Postoperative scapular fracture is a common complication following RSA, affecting patient outcome [16] and at times, requiring secondary surgery [15, 22]. Our study showed a scapular stress fracture rate of 16.7% in the BIO-RSA cohort compared to 9.1% in the standard RSA cohort (p value = 0.64). This equated to an overall fracture rate of 12.5%, slightly higher than that reported in previous literature [1, 3, 13]. This may relate to under-reporting of this complication, due to the difficulty in diagnosis [14, 23] and failure of several key studies to report this complication [11, 24, 25].

Furthermore, both patient and surgical factors have been shown to increase the risk of postoperative scapular fractures following RSA (Fig. 1). Otto et al. in a case-controlled study of 265 patients found osteoporosis to be a significant risk factor, present in 30.8% of fracture patients compared with 18.4% of control patients [23]. Osteoporosis was prevalent in our cohort (present in 25% of our patients), with 80.0% of the fracture patients having osteoporosis, compared to 17.1% of non-fracture patients (p < 0.001).
Fig. 1
Fig. 1

Postoperative fracture of the scapular spine after BIO-RSA

Surgical factors include a deltopectoral approach [26], suboptimal superior and posterior screw length and position [10, 15] and excessive deltoid tension produced either by excessive lateralization of the glenoid or humeral lengthening [14, 26, 27]. In our series, we tried to minimise the risk of a stress fracture by placing our superior screw into the base of the coracoid process [14, 15]and judiciously balanced the shoulder, ensuring to avoid over tensioning as previously described.

Our study showed similar improvements in pain and functional outcomes with both standard and BIO-RSA. This finding is comparable to studies by Athwal et al. [11] and Greiner et al. [25]. There is, however, conflicting information about the possible advantages of the BIO-RSA technique. Collin et al. [24] reported significantly higher Constant scores in the BIO-RSA group (69.0 ± 9.4) versus RSA (61.4 ± 12.7). Other studies have shown an improved range of motion [10, 12], reduced prosthetic instability [11, 28] and better shoulder contour [10]with BIO-RSA technique.

A proposed disadvantage of glenoid lateralization is it places the deltoid lever arm at a mechanical disadvantage when compared with a more medialized implant [29]. This was hypothesised to result in reduced deltoid strength. To date, no significant difference has been found in deltoid strength when comparing the two designs [11]. The technique can also be used to address angled multiplanar glenoid deformity [30].

Scapular notching is the erosion of the scapula neck as well as polyethylene wear, secondary to inferomedial impingement of the humeral implant against the scapula [31](Fig. 2). Sirveaux et al. [8] classified this into four grades: grade 1 describes a defect contained within the inferior pillar of the scapular neck, a grade 2 is considered when erosion of the scapular neck extends to the level of the inferior fixation screw, grade 3 when it was over the lower screw and grade 4 when it extended under the baseplate. A recent systematic review reported an overall notching rate of 35%, with an increased rate of 50% in the Grammont-style RSA [17]. Similar to findings by Athwal [11], we found an increase in the rate of notching (68% in the standard RSA group versus to 33% in the BIO-RSA group, p = 0.028). Whilst early studies reported no effect of scapular notching on pain and functional outcomes, recent studies with longer follow-up have demonstrated notching is associated with reduced shoulder ROM, strength, decreased SSV and Constant-Murley scores, and the potential for implant loosening [8, 32]. Our study similarly showed that patients with scapular notching had significantly worse functional outcome measures and pain scores.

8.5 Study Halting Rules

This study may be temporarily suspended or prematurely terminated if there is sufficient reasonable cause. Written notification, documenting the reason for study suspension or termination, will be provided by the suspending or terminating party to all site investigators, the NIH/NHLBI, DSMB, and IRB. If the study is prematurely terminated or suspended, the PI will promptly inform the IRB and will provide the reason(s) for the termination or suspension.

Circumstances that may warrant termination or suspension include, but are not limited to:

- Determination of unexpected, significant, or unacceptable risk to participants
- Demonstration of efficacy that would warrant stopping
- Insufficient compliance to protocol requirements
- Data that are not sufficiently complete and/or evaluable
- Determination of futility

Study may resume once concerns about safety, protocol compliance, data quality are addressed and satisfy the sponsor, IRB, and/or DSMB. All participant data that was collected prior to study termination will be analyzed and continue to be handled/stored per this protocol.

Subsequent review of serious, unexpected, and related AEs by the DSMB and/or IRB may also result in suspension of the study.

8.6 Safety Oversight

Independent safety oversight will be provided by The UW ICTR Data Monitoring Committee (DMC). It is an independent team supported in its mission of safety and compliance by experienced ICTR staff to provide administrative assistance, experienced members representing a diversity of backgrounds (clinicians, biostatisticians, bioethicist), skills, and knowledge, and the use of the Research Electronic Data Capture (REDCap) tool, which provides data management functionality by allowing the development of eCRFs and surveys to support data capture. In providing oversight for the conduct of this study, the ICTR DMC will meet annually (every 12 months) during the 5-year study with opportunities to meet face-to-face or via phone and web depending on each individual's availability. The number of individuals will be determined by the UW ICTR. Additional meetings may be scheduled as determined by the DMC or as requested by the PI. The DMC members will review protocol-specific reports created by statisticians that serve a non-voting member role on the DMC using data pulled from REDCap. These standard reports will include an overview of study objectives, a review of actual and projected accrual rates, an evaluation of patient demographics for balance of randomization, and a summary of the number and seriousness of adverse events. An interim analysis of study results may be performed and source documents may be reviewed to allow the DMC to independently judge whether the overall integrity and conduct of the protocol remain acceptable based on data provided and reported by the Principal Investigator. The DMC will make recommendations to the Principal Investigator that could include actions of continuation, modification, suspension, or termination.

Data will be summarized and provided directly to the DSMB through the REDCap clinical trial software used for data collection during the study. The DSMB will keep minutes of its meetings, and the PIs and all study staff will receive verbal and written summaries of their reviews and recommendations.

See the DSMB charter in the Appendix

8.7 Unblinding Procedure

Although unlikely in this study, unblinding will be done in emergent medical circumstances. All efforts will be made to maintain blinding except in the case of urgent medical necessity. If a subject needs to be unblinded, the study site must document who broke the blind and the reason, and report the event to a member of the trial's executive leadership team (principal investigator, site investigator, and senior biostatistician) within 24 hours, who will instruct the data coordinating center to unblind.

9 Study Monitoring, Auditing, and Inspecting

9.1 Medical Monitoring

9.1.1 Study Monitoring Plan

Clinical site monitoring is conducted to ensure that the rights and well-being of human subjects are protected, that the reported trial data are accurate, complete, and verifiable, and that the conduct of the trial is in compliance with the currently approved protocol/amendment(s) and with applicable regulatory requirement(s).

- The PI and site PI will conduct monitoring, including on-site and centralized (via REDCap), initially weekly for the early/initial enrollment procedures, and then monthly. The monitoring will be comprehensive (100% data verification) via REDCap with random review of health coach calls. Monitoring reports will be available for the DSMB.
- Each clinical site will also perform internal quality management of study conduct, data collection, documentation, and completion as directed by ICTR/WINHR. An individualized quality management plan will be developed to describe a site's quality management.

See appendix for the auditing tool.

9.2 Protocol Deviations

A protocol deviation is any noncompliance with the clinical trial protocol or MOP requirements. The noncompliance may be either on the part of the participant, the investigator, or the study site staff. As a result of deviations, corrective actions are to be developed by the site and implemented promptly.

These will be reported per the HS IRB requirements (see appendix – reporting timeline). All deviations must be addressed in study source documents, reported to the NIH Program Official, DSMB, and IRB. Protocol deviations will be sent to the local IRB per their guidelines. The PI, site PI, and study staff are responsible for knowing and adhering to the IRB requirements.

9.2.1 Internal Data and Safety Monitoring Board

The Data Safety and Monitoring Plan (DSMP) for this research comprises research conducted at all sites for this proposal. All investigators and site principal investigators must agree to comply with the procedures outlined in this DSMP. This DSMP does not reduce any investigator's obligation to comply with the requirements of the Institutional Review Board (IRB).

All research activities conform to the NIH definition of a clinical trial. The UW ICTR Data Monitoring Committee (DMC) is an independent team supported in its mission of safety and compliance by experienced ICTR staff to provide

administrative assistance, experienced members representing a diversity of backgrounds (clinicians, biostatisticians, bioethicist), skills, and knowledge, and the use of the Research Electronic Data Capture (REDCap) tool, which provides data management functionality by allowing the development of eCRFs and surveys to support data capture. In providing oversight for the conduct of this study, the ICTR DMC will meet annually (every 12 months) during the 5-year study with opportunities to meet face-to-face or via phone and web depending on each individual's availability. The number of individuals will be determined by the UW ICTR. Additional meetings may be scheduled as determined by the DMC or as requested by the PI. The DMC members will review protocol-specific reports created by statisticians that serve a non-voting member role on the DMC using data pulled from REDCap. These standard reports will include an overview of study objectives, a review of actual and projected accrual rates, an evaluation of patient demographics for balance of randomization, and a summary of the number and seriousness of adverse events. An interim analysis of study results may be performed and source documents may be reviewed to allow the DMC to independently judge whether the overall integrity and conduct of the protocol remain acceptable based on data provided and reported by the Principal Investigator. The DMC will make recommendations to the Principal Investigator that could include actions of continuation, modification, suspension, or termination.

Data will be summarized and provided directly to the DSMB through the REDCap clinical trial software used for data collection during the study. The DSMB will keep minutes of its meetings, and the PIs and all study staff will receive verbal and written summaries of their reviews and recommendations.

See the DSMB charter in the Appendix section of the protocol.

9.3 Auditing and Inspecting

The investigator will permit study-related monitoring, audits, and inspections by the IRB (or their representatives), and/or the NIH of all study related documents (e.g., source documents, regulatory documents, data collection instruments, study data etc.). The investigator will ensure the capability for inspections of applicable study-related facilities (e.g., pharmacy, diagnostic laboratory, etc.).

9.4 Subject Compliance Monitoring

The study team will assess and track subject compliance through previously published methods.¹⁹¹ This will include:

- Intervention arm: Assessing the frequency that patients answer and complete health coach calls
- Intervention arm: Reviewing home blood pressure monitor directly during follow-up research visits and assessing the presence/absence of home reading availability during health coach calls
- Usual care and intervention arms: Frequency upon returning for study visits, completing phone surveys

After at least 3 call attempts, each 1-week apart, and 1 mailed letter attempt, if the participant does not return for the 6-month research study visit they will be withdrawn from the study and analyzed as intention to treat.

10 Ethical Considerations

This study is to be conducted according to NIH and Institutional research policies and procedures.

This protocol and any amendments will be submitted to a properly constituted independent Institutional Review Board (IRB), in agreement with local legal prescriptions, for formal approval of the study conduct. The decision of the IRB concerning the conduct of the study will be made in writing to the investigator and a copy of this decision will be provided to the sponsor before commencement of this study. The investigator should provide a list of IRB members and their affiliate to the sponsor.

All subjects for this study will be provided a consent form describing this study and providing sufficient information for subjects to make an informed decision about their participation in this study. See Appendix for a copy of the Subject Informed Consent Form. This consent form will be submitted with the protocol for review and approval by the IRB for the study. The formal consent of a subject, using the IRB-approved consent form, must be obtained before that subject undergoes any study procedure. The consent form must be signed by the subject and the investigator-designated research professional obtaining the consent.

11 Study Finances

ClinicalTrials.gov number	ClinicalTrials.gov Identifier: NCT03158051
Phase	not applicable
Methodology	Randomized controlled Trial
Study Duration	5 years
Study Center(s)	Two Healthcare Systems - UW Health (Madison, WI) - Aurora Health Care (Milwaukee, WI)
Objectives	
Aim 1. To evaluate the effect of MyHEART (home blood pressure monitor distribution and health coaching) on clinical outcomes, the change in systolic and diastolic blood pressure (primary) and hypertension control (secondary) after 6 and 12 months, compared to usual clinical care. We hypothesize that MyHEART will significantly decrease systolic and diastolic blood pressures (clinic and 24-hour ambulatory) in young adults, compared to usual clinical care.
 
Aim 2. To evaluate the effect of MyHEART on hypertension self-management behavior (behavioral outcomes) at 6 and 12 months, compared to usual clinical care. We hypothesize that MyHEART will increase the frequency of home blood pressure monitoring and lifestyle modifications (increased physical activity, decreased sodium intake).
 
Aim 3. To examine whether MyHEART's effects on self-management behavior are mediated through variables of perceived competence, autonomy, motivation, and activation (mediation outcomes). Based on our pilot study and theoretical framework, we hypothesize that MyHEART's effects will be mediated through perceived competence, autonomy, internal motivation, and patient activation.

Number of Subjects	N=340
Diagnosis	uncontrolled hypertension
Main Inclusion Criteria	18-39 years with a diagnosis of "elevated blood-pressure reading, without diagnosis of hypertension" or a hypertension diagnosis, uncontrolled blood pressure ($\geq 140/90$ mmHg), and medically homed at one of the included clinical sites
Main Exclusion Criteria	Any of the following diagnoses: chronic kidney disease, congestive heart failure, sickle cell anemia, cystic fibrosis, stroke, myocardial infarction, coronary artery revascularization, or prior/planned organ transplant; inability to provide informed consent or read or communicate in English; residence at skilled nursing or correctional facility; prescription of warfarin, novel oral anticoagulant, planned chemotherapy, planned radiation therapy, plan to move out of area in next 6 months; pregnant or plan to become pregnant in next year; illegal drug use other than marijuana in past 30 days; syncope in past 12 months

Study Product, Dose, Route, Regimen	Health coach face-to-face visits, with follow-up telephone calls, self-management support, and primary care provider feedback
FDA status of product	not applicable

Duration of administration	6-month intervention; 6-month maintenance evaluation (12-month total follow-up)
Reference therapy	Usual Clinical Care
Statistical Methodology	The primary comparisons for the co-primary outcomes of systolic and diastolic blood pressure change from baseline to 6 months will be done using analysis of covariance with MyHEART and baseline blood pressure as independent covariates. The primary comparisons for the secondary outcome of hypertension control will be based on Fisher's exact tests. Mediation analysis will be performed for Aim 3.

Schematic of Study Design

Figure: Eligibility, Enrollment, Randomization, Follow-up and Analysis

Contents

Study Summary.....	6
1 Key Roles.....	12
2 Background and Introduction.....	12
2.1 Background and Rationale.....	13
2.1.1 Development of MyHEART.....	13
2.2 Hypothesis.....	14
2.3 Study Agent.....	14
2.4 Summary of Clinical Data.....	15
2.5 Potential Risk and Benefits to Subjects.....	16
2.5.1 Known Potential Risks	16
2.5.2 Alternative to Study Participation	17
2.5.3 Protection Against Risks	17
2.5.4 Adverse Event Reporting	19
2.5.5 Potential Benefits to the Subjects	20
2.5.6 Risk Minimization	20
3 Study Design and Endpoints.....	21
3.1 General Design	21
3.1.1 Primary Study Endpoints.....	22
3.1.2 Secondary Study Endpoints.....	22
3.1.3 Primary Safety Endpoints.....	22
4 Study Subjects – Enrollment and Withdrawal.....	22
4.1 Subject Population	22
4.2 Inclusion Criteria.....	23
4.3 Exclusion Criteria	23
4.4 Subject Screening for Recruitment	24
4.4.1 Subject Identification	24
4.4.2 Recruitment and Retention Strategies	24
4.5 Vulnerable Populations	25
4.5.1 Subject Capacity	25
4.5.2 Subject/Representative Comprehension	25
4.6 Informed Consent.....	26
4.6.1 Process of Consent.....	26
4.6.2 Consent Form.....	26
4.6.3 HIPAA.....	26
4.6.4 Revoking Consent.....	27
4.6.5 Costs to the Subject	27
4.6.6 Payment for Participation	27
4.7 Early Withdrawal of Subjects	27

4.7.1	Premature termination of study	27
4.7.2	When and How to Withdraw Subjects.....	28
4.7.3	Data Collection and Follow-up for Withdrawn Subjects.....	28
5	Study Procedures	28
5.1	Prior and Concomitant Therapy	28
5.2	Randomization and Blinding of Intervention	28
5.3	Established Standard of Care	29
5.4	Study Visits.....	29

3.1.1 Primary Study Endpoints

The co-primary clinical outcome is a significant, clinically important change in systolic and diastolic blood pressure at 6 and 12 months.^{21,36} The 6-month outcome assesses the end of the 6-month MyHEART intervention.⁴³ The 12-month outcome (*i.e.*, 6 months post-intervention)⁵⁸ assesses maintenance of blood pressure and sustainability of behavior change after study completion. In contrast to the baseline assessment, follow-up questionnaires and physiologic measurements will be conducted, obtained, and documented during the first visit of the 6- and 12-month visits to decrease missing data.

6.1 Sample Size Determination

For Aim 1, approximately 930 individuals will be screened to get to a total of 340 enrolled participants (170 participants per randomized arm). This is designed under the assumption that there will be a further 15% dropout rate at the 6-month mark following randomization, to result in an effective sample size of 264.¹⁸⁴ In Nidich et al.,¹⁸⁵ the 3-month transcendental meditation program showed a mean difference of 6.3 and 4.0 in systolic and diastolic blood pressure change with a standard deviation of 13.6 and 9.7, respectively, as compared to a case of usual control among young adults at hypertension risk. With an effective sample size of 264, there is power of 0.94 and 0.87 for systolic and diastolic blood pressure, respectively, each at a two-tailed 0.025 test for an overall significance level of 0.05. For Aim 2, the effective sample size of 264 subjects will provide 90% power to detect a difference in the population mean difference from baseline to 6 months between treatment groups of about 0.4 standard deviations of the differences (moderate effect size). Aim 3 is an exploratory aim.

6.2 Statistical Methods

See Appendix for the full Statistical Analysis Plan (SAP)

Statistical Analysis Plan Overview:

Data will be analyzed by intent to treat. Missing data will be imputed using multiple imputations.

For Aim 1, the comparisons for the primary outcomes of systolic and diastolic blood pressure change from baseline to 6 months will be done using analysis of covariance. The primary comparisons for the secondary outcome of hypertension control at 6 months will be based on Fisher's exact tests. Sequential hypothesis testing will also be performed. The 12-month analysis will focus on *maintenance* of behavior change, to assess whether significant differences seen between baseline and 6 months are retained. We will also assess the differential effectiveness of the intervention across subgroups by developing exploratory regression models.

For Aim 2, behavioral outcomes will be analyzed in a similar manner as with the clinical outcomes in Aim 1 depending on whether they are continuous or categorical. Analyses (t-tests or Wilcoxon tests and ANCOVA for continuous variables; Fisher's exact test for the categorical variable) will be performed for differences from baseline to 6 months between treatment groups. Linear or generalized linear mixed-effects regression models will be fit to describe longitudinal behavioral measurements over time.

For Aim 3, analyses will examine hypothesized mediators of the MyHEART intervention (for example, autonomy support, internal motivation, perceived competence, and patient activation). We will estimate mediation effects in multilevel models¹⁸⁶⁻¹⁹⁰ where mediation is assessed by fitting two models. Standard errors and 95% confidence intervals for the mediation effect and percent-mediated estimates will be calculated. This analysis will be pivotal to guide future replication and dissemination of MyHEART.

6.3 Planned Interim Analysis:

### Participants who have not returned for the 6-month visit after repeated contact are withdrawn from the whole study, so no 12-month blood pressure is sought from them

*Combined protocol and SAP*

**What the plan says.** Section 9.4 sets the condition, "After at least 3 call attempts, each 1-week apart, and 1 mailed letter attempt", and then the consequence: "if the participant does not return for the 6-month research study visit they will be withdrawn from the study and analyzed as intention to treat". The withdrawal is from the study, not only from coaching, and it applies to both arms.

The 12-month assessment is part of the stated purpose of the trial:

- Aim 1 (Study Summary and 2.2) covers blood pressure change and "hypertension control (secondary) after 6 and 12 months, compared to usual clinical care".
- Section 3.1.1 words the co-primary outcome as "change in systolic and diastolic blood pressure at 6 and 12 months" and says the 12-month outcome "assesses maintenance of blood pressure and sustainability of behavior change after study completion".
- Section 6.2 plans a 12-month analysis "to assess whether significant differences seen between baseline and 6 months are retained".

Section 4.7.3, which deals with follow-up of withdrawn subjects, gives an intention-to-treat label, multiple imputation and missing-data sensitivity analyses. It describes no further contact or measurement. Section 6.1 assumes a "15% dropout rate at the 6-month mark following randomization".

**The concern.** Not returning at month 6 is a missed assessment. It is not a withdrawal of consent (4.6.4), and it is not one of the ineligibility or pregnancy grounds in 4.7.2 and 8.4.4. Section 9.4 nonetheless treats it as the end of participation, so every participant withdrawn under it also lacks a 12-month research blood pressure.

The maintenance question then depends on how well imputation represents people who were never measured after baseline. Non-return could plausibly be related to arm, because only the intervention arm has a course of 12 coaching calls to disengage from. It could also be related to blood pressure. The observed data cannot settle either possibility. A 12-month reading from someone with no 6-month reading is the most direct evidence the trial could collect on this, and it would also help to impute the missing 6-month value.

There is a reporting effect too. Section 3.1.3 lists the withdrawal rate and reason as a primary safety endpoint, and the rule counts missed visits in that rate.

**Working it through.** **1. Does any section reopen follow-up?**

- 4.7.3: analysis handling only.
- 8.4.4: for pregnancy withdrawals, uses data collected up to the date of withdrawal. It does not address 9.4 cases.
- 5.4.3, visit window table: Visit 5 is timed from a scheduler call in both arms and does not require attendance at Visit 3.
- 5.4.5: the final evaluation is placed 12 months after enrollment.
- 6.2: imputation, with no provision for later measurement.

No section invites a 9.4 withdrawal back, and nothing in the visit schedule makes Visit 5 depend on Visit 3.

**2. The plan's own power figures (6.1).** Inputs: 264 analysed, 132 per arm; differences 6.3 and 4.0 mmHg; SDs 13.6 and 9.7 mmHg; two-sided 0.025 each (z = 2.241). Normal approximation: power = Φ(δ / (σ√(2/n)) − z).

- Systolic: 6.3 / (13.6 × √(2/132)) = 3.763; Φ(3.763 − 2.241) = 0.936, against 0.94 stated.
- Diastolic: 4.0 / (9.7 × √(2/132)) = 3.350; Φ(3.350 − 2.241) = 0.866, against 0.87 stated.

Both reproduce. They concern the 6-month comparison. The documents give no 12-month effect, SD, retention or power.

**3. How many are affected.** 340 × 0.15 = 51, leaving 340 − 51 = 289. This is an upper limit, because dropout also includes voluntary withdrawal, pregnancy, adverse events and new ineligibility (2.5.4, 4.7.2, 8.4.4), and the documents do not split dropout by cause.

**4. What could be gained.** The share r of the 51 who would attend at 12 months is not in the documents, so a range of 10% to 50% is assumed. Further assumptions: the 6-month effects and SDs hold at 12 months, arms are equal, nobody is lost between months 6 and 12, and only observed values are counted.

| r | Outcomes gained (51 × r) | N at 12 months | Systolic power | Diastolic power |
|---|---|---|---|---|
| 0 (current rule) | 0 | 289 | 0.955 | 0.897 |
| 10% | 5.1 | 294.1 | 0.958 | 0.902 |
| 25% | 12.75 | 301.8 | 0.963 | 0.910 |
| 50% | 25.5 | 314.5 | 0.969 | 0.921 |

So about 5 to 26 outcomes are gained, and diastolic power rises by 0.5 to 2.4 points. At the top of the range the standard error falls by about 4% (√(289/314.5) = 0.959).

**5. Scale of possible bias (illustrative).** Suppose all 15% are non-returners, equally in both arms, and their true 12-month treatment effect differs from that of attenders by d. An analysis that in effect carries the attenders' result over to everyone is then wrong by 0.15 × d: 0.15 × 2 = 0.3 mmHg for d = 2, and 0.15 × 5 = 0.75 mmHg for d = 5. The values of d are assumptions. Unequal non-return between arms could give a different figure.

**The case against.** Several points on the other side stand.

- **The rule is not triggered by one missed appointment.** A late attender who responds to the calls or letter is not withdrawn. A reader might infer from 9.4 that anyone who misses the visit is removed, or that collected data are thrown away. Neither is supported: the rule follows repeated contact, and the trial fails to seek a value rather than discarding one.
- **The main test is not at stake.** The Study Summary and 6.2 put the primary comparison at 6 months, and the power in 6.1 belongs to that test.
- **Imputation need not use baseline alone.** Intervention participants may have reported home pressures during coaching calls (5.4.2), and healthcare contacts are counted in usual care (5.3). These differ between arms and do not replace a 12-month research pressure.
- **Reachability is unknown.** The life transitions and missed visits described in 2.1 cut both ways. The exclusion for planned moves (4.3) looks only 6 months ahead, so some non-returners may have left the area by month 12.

Fig. 2
Fig. 2

Anteroposterior radiographs of BIO-RSA with Sirveaux grade 2 scapular notching

The strength of our study is that all patients were operated on by a single surgeon, with regular follow-up using radiographs and validated outcome measures. The main limitations of the study are its relatively small sample size, retrospective nature, as well as lack of physical examination to document shoulder range of motion and strength.

Conclusions

In conclusion, lateralization of a Grammont-style prosthesis with bony increased-offset techniques is associated with a reduction in scapular notching. Of concern is the possible increase in the rate of scapular insufficiency fractures. Both notching and scapular insufficiency fractures seem to compromise the outcome of reverse arthroplasty. Although with the numbers available, the difference in fracture rate did not reach statistical significance, further research into this area may be of benefit.

Abbreviations

ASES: 

American Shoulder and Elbow Surgeons Shoulder Score

BIO-RSA: 

Bony increased-offset reverse shoulder arthroplasty

RSA: 

Reverse shoulder arthroplasty

SSV: 

Subjective Shoulder Value (SSV)

WOOS: 

Western Ontario Osteoarthritis of the Shoulder index

Declarations

Acknowledgements

The authors thank Kelly Story and Madeleine Scicchitano for their assistance.

Availability of data and materials

The datasets used and/or analysed during the current study are available from the corresponding author on reasonable request.

Authors’ contributions

NK performed a literature search, participated in the design of the study, carried out the data collection, analysis and interpretation, helped to draft the manuscript and perform critical revisions. EP helped carry out data analysis and perform data interpretation. AM conceived of the study, participated in its design and coordination and helped to draft the manuscript. All authors read and approved the final manuscript.

Ethics approval and consent to participate

The Alfred ethics committee has approved this project (project number 171/17). All patients involved in the study provided the necessary informed consent to participate in the study.

Consent for publication

Not applicable

Competing interests

The authors declare that they have no competing interests.

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Authors’ Affiliations

(1)
Orthopaedic Registrar, Alfred Hospital, 55 Commercial Rd, Prahran, Melbourne, VIC, 3004, Australia
(2)
Department of Epidemiology and Preventive Medicine, Monash University, Victoria, Australia
(3)
Orthopaedic Consultant, Alfred Hospital, 55 Commercial Rd, Prahran, Melbourne, Victoria, 3004, Australia